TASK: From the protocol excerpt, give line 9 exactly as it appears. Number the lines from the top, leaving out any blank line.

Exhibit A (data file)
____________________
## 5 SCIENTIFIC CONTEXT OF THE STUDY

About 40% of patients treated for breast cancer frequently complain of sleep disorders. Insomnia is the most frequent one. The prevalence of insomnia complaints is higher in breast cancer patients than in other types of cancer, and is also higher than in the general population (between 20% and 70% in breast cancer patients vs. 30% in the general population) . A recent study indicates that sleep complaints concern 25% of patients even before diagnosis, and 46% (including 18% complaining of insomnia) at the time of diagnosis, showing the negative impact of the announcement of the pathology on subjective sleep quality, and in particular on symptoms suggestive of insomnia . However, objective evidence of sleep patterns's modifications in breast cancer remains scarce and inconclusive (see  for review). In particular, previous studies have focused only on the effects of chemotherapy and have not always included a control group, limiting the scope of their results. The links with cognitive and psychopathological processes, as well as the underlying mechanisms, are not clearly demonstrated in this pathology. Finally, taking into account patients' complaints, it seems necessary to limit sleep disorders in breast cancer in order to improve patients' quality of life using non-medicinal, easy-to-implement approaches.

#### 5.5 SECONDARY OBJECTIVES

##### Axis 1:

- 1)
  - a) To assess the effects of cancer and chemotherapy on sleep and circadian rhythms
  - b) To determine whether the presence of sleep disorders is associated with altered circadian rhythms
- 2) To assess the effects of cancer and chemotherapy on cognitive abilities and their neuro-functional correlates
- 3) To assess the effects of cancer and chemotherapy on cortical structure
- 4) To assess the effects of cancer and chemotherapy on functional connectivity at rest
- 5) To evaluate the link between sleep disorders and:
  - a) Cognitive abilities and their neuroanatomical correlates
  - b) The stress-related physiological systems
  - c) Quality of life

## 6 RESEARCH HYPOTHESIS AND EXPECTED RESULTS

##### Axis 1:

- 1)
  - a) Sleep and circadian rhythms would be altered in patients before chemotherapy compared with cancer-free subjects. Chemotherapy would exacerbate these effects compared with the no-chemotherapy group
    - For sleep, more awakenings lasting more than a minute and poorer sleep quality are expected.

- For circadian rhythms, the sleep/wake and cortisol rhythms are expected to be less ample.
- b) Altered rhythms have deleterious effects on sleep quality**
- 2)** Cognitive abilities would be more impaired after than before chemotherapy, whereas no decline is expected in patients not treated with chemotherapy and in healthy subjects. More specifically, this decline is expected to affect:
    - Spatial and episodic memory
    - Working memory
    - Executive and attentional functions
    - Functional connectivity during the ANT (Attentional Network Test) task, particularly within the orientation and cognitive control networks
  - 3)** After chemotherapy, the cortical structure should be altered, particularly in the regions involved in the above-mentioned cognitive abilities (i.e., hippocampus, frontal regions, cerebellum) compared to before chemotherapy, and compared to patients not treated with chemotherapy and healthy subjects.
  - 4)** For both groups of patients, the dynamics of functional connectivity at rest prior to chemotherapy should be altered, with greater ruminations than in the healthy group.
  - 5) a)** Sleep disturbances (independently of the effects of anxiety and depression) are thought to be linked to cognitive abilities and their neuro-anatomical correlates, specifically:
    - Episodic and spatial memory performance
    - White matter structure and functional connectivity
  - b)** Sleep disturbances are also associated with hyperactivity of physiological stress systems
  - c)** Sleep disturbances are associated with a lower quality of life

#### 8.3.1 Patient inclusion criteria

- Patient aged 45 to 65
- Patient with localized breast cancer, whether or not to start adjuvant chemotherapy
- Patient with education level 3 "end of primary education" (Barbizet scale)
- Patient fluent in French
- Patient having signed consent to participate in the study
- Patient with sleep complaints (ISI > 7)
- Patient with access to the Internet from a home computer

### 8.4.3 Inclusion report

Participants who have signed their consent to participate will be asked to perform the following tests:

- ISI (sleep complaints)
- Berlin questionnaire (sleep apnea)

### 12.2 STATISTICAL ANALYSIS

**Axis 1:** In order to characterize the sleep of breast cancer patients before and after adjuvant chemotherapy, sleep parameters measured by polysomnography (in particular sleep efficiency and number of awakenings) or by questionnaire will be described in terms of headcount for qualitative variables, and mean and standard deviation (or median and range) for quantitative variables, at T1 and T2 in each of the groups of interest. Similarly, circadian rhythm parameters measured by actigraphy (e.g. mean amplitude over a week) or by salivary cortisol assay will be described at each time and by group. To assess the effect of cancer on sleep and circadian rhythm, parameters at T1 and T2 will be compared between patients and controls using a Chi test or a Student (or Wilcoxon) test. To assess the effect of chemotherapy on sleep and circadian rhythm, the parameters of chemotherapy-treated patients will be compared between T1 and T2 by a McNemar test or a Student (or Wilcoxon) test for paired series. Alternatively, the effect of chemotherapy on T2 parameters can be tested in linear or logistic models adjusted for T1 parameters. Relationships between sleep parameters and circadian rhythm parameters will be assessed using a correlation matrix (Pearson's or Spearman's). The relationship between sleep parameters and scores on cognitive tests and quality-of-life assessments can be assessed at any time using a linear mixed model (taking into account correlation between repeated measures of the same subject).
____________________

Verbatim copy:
- 3) To assess the effects of cancer and chemotherapy on cortical structure